Kandy Kane Ball packs in partygoers to collect more toys for kids
By Candace Jordan
For the 13th annual Kris Kringle’s Kandy Kane Ball, dubbed the “largest private toy drive in the city,” more than 800 partygoers packed Joe’s on Weed Street in Lincoln Park on Dec. 12. Clad in cocktail attire with a requisite toy in hand for entry, guests enjoyed live entertainment by Sorry for Partying and DJ Gusto, festive holiday decor and much more.
Through the years, thousands of toys have been collected at this event for distribution through Holy Family Church and Chicago Children’s Charities. On Dec. 19, the Rev. Michael Gabriel, along with volunteers and event founders, unloaded a 53-foot semi-trailer holding more than 4,000 toys collected at this year’s ball for distribution to kids at the church’s annual Christmas party. Toys were also donated to St. Anthony Hospital and All Things Through Christ Outreach Ministries in the Englewood community.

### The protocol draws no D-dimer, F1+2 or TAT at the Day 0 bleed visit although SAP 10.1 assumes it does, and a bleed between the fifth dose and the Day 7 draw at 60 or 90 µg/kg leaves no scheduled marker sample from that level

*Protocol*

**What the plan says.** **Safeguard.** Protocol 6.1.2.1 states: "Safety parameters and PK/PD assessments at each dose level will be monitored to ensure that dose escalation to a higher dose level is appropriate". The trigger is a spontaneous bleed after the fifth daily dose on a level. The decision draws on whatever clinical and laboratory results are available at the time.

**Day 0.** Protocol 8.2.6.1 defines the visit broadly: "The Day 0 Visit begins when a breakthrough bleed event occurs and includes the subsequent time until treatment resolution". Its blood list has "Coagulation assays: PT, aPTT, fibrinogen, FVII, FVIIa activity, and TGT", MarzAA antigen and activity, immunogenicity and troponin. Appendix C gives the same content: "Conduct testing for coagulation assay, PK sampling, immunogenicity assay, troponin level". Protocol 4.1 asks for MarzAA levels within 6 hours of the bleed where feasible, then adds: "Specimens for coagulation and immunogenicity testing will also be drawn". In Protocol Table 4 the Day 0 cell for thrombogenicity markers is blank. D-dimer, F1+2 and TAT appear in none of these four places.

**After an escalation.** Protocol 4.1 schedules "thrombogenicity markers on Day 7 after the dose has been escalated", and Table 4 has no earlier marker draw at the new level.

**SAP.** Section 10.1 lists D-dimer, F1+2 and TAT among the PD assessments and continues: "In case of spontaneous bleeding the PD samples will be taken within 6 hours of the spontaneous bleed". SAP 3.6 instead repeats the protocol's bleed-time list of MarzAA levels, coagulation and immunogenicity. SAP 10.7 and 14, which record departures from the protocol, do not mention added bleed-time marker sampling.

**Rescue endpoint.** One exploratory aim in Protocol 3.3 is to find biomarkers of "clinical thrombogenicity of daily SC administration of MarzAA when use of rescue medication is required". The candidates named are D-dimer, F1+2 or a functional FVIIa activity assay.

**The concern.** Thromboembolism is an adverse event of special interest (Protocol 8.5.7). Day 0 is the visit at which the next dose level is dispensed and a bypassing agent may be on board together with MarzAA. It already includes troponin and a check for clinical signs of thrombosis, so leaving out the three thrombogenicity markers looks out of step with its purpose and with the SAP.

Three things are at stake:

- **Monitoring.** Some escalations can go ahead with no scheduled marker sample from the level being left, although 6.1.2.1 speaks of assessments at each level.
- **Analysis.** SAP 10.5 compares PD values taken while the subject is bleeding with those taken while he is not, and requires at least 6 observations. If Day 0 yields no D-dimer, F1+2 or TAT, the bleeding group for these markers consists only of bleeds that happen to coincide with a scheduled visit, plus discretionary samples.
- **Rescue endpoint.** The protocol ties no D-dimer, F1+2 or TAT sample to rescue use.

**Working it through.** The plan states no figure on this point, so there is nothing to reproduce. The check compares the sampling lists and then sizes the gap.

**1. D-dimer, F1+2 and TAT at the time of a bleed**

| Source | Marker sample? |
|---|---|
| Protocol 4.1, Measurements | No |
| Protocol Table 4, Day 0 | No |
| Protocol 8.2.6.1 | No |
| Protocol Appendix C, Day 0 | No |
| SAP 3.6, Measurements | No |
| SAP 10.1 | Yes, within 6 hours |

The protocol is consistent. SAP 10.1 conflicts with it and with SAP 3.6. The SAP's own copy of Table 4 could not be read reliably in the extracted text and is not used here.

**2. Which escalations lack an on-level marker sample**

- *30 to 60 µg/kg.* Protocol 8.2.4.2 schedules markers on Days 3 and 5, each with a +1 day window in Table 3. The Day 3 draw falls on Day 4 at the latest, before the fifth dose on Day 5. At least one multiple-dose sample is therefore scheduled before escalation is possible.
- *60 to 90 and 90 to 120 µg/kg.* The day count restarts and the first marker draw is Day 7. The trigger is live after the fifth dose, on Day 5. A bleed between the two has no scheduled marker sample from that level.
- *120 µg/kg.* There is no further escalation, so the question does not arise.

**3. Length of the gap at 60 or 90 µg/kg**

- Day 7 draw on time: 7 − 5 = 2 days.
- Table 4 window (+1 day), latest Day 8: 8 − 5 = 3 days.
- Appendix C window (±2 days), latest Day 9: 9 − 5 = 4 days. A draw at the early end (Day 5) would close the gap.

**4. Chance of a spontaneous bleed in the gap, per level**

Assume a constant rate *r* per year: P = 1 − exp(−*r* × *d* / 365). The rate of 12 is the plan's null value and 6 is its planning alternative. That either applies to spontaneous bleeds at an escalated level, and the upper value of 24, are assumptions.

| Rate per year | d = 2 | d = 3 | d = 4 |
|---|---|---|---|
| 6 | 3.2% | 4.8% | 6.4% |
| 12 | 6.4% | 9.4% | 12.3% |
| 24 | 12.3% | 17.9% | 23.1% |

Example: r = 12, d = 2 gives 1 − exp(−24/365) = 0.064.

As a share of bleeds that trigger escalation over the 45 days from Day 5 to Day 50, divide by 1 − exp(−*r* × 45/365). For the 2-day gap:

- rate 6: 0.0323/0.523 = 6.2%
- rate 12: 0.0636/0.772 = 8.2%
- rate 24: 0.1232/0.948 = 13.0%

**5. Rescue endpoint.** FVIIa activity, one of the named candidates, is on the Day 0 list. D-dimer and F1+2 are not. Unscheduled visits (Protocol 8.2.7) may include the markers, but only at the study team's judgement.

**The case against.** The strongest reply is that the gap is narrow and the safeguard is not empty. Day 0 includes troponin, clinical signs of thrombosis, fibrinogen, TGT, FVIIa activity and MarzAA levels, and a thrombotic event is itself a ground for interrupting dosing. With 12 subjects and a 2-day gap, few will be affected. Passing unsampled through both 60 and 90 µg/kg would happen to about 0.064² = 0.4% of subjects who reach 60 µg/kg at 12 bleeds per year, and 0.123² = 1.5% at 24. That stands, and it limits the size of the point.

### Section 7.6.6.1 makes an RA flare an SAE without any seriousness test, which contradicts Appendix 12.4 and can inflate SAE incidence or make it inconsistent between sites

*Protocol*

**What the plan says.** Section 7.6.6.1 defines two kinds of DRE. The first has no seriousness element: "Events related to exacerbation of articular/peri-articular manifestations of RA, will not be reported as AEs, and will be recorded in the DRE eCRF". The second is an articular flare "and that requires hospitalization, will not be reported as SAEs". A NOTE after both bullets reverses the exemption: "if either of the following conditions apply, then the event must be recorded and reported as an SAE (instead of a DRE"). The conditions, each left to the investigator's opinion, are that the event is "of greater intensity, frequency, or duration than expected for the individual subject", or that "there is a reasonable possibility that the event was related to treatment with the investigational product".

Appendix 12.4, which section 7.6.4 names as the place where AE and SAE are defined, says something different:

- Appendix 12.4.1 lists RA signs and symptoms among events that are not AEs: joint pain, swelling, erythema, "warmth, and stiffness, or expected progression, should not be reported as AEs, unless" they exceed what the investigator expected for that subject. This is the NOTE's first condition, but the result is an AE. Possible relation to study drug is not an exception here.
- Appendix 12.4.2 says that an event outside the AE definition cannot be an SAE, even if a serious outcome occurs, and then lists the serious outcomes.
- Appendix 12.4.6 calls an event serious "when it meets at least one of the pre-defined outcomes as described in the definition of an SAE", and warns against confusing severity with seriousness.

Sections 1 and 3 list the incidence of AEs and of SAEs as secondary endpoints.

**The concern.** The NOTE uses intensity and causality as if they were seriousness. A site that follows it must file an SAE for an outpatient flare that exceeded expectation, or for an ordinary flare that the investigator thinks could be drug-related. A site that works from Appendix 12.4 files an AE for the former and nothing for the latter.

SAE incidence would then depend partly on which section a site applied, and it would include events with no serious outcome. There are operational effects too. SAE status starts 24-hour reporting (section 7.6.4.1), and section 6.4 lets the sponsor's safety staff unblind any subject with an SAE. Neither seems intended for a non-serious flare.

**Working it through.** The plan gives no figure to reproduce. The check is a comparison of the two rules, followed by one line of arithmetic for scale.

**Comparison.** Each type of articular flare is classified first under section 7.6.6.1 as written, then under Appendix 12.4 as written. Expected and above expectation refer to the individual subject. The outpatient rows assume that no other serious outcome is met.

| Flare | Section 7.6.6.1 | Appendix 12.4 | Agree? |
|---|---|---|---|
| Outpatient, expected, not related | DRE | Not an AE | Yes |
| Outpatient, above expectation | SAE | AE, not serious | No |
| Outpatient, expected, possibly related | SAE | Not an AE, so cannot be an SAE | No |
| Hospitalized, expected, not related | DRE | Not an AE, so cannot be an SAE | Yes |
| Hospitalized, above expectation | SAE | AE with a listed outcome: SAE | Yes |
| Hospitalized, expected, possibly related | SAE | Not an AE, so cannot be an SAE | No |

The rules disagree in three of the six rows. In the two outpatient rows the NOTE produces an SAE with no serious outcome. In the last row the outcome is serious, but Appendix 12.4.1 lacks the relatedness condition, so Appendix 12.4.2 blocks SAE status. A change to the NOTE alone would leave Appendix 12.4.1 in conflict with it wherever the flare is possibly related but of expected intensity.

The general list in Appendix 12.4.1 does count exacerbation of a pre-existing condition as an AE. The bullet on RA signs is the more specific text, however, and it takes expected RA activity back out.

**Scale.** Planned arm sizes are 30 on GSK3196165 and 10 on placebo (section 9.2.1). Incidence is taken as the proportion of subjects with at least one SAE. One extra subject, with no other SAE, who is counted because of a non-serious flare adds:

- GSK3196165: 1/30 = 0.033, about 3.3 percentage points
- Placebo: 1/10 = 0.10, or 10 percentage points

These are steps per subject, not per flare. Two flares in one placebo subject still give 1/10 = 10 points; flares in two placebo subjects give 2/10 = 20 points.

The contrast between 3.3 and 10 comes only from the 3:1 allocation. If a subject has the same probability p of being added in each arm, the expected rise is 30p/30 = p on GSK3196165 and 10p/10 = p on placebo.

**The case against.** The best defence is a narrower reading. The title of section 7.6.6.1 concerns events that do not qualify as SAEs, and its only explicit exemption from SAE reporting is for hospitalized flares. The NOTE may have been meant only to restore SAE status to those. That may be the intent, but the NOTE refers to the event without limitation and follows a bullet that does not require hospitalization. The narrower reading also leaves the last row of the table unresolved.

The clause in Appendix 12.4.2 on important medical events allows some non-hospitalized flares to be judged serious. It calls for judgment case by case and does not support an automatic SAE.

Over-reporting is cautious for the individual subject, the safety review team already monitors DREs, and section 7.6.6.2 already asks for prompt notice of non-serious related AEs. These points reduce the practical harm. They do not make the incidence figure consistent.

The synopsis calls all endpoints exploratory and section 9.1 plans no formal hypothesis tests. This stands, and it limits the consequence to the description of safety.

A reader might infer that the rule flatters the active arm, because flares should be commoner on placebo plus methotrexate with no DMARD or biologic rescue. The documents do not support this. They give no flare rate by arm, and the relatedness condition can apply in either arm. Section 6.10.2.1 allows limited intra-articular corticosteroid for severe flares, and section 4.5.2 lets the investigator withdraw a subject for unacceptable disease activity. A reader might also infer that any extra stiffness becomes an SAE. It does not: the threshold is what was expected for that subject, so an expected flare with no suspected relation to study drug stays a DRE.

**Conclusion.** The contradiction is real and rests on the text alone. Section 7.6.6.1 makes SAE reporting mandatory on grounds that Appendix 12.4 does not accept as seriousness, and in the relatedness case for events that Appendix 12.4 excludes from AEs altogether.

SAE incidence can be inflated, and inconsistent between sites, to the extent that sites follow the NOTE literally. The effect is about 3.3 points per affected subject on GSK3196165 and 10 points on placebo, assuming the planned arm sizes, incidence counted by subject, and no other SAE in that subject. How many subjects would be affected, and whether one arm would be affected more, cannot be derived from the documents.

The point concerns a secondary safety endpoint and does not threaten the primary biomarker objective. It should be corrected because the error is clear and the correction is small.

Mark Bell, a board member, said, “It’s important to note that this is not part of a big charitable organization where donations get lost in the shuffle. One hundred percent of all toys and donations get distributed the following week. Ticket prices are intentionally set at a fraction of the cost of comparable charity events in order to accomplish the event’s mission, to collect more toys!”
Inspired by the popular Candy Land board game, decor included giant fiberglass candy canes accented with holly and pine. Characters dressed as Candy Land characters Gramma Nutt (Mercedes Tyler) and Queen Frostine (Aurora Sexton) posed for photos with guests, as classic holiday movies played on 120 televisions. A lavish dessert station featured a 6-foot-high chocolate fountain.
The tradition for this event was conceived in 2002 as a result of a request from one of the event founders, Courtney Dempsey, who had been diagnosed with stage 4 breast cancer (which she has since beaten). Her only wish was to provide enough toys to make an impact on less fortunate Chicago children. “What started as a simple 10-person gift exchange 13 years ago has now developed into one of the most recognized holiday charity events in Chicago,” Bell said.
Freelance writer Candace Jordan is involved with many local organizations, including some whose events she covers.